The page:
TLS renegotiation is a problem that's been discussed an awful lot since 2010 when the renegotiation handshake exploit came out. Later on it was fixed by RFC 5746 however the discussion was at the time that TLS renegotiation had to be changed (probably in a way that wasn't backwards incompatible).
Hence, I agree with Brian that this behaviour isn't the fault of connection coalescing but rather a fundamental problem with TLS renegotiation hence we should probably limit it's use if not completely forbidding it.
Discussed in London; sense in the room that renegotiation shouldn't be allowed; more discussion about how to accommodate use cases to ensue (e.g., at design team meeting).
Just documenting my concern for posterity...I too would like to forbid TLS renegotiation if possible. I just worry that we will create pressure for servers not to adopt HTTP/2 or for users to switch browsers if TLS renegotiation isn't supported in HTTP/2. Other than this concern, I'm all for forbidding TLS renegotiation. I hope we can get away with it :)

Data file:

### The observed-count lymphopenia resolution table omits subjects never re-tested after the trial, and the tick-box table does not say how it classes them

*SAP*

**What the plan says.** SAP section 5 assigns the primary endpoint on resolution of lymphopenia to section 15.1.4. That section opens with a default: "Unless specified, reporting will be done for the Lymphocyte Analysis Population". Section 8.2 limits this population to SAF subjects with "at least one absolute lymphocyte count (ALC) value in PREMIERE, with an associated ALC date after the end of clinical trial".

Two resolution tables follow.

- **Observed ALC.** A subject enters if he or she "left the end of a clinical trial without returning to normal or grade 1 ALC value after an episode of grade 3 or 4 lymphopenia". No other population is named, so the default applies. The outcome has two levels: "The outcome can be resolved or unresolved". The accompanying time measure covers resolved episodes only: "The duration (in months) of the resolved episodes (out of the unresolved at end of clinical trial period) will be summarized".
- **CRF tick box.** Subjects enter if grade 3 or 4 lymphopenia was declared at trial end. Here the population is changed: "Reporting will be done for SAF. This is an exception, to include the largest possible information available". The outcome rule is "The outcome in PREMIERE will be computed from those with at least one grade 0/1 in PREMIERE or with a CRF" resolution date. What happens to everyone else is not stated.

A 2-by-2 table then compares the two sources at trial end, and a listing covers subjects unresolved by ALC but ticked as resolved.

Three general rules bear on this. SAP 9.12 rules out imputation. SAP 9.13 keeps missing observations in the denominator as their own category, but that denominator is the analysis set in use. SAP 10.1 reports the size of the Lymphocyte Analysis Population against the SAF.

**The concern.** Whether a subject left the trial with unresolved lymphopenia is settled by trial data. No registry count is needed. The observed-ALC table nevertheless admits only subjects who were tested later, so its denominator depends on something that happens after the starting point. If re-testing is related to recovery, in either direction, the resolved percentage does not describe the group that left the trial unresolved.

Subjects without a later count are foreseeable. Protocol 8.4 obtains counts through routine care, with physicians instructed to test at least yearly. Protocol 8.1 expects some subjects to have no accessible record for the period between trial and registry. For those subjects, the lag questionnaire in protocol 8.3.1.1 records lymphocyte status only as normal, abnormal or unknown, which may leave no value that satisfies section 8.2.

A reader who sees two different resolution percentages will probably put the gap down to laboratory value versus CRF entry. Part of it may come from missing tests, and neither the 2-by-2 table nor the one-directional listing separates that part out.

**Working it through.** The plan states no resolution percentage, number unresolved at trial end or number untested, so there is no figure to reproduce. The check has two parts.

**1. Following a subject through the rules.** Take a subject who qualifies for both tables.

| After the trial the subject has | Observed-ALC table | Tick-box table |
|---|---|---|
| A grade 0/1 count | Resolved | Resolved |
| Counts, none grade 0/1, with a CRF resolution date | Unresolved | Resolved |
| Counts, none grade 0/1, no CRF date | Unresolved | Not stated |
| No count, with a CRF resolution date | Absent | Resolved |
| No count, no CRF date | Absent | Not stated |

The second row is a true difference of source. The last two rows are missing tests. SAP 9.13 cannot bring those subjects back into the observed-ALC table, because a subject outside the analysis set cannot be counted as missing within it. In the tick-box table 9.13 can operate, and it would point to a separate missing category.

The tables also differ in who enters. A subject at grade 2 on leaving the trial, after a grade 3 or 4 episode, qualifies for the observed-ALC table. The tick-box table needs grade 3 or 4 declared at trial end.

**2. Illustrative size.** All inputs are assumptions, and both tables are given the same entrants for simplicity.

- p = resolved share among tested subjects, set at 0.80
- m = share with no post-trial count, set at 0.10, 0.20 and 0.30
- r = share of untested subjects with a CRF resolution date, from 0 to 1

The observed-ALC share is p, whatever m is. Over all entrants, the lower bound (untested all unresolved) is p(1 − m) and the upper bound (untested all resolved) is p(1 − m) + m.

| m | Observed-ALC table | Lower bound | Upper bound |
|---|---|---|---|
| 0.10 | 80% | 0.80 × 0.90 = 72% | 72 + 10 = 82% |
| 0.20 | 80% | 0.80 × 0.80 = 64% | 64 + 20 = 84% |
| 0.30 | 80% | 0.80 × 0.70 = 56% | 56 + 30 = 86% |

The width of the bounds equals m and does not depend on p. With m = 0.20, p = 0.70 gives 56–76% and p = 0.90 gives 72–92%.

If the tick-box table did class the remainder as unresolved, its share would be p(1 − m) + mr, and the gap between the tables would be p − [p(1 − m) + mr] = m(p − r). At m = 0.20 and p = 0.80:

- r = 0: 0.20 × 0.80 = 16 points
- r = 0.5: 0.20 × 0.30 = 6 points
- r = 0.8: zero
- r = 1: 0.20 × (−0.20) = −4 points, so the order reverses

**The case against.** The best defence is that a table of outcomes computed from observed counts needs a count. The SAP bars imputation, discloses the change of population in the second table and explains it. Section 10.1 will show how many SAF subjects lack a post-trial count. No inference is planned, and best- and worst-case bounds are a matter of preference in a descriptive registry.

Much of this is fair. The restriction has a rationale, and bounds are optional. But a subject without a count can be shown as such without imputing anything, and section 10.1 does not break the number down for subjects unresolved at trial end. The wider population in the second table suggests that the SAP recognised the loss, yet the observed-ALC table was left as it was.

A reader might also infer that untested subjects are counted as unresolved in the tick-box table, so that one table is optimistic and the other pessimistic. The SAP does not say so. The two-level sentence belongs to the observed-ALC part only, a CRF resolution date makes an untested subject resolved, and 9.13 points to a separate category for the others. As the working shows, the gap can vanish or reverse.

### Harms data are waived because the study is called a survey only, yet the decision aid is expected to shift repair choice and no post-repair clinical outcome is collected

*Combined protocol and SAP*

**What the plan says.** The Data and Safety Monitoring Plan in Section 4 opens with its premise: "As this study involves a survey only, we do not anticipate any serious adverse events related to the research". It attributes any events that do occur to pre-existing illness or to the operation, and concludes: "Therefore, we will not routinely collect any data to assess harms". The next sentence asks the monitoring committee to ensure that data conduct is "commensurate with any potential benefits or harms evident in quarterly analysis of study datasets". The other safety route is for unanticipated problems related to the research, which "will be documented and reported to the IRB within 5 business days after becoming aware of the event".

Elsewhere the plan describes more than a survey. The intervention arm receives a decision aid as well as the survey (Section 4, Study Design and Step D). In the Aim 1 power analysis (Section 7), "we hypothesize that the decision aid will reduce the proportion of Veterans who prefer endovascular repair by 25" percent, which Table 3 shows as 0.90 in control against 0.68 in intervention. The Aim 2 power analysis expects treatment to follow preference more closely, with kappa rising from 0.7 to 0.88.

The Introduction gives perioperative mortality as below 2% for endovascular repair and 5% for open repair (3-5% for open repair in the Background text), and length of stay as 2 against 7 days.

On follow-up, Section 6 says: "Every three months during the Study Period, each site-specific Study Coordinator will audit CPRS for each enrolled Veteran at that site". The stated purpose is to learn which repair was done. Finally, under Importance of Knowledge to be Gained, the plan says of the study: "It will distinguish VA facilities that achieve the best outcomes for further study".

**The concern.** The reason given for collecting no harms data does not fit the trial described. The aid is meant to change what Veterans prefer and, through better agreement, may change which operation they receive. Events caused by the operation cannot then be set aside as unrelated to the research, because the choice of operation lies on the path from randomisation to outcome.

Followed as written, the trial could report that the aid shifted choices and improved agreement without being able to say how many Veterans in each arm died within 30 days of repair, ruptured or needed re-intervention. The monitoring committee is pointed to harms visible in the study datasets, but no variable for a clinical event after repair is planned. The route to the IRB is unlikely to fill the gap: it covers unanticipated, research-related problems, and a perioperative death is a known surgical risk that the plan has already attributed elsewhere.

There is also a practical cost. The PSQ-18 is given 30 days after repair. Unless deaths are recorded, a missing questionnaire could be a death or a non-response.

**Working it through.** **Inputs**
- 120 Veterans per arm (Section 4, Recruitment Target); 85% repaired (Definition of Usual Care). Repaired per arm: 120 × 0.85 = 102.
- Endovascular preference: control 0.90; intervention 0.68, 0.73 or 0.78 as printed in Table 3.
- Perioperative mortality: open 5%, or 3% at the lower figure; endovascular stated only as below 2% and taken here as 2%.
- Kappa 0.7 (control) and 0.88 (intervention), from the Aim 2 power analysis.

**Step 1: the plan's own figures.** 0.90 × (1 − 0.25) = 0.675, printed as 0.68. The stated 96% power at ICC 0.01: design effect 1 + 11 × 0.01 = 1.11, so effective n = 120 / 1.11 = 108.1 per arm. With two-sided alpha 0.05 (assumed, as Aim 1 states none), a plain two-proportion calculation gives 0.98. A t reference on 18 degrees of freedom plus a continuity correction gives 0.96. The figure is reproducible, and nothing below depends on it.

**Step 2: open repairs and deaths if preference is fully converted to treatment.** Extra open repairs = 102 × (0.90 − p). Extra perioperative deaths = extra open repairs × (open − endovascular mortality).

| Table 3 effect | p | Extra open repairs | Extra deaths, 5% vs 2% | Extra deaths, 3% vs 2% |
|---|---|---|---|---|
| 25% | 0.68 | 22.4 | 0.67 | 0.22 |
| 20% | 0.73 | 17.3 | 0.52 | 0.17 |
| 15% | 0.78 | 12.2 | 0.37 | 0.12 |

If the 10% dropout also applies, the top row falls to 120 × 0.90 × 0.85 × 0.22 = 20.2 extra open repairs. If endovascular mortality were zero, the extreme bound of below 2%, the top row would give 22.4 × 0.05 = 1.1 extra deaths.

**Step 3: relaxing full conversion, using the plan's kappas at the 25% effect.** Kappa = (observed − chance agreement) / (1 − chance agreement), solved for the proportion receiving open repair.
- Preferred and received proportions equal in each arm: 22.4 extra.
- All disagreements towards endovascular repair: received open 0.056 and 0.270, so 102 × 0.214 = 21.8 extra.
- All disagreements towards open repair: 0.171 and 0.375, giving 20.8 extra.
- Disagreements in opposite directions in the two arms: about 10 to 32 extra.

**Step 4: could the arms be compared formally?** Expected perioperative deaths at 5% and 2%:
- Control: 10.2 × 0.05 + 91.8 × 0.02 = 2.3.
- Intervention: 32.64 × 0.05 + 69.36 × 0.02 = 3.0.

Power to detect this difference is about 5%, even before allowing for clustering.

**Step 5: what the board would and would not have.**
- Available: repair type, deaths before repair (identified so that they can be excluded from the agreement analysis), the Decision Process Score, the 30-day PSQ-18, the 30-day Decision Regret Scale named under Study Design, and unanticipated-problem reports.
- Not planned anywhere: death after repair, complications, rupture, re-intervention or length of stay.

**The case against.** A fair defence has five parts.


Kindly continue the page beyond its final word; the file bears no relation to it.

As far as I can tell the high running reasons for using renegotiation are:
Since we already have an expiration date on HTTP/2 connections, perhaps we can punt on the second one.
I've put together a pair of proposals for addressing the first. If these are palatable, then we should consider forcing implementations to only renegotiate immediately after connecting. That would address these concerns, especially allowing TLS 1.2 and earlier implementations to get confidentiality protection for client credentials.
I think the aim of HTTP/2 is to be backwards compatible so as to rush adoption of it as a protocol hence I think @martinthomson is on the right track. We can still be mostly backwards compatible by forcing renegotiations to happen immediately after the initial handshake.
But, these are still all short term solutions I feel because TLS renegotiation is an utter mess and the only real way to fix it would be to forbid TLS renegotiation and force the use of TLS > 1.2 but that would be backwards incompatible hence it's off the table I would assume.
@BukhariH, yeah, mandating use of something that doesn't yet exist (TLS 1.3) would be a non-starter.
@martinthomson TLS 1.2 in practical terms is reliant on renegotiations as Brian described hence we can't exactly forbid renegotiation without making TLS connections are workable.